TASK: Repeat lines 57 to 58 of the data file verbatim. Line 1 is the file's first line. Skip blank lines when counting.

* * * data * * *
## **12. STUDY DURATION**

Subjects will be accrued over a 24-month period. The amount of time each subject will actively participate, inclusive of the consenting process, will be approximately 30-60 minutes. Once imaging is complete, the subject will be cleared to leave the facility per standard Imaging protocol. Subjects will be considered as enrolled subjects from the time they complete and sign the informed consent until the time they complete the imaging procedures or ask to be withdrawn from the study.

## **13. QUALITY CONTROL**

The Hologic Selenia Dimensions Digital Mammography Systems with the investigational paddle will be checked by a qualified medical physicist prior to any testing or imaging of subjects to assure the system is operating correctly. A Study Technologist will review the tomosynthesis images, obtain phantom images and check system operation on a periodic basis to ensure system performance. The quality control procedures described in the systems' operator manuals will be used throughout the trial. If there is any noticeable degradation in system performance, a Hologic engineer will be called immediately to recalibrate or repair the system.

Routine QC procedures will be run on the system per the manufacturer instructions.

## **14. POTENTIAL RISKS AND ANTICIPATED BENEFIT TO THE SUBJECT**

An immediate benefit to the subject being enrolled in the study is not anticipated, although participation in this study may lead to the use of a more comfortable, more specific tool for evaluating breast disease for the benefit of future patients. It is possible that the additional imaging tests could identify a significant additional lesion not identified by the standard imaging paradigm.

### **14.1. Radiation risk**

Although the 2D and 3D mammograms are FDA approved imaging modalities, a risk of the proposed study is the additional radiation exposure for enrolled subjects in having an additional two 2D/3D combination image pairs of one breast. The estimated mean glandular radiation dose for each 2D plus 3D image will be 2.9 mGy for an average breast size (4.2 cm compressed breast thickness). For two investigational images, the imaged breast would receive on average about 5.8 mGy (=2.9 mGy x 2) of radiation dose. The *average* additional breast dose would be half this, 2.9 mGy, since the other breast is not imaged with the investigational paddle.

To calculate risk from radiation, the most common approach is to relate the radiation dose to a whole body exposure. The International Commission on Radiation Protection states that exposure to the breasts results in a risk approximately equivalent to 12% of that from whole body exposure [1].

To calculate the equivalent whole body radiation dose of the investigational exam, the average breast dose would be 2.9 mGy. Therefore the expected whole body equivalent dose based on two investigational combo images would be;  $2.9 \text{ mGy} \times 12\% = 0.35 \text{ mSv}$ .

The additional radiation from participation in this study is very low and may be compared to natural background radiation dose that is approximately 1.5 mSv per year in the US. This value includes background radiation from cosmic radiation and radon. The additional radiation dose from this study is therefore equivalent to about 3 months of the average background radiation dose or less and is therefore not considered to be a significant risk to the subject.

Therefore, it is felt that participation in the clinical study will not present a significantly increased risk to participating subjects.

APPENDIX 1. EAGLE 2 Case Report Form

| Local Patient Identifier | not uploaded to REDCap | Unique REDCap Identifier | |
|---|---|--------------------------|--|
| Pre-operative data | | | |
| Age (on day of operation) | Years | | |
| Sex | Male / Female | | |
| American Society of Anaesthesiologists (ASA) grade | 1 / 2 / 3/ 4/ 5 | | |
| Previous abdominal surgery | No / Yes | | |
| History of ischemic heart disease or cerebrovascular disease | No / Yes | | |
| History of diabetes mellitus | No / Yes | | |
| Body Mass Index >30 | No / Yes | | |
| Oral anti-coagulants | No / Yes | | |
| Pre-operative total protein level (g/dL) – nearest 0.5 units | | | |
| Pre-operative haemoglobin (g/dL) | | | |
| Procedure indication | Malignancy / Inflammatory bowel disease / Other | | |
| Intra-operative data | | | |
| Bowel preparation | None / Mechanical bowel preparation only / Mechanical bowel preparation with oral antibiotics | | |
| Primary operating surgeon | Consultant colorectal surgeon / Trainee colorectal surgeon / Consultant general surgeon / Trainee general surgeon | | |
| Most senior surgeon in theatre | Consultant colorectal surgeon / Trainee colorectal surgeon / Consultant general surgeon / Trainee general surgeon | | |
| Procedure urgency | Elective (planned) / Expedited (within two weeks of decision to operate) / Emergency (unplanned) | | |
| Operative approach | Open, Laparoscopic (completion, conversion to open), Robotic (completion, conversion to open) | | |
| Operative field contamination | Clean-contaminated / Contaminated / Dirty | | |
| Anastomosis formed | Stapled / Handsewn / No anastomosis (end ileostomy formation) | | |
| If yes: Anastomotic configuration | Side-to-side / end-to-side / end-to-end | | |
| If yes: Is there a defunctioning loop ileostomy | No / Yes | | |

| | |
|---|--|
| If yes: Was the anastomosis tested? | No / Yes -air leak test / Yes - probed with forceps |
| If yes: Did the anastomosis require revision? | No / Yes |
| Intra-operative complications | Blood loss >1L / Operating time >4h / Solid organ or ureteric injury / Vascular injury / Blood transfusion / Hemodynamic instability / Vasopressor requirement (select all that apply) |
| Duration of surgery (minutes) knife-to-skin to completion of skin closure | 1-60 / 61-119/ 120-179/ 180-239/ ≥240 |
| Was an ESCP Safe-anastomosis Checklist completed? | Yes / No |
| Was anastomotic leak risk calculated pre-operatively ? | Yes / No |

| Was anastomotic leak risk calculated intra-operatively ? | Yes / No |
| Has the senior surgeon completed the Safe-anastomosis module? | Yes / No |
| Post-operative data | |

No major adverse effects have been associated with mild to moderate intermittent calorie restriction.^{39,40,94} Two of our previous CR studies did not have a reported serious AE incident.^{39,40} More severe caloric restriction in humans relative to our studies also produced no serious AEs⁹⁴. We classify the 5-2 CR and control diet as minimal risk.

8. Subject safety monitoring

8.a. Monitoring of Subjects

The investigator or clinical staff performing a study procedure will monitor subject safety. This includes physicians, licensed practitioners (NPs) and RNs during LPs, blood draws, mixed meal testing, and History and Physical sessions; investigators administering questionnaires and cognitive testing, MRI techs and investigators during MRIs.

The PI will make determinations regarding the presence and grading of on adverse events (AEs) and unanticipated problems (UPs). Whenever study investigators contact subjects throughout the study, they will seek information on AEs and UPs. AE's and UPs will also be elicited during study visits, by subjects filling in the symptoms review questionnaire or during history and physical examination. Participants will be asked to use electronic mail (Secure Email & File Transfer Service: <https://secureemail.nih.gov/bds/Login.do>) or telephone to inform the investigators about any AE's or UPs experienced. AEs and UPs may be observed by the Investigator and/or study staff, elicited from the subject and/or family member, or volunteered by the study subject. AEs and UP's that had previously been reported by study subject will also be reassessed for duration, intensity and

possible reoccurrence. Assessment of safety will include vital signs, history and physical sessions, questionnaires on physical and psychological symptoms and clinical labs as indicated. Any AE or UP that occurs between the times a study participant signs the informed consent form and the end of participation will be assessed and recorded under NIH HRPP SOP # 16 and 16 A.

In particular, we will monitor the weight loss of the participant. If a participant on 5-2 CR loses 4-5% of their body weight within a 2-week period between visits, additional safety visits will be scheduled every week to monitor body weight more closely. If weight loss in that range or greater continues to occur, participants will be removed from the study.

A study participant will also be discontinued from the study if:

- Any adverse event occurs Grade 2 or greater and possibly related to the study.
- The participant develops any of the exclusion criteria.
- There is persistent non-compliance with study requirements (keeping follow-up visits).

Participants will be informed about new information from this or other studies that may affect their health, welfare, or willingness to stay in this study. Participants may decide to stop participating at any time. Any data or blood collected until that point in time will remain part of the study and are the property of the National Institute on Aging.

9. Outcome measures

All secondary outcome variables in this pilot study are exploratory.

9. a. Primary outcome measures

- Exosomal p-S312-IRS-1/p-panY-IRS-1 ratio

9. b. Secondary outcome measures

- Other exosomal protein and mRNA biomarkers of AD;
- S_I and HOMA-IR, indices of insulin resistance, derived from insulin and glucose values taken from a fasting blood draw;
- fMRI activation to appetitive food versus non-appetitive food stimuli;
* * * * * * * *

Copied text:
A study participant will also be discontinued from the study if:

- Any adverse event occurs Grade 2 or greater and possibly related to the study.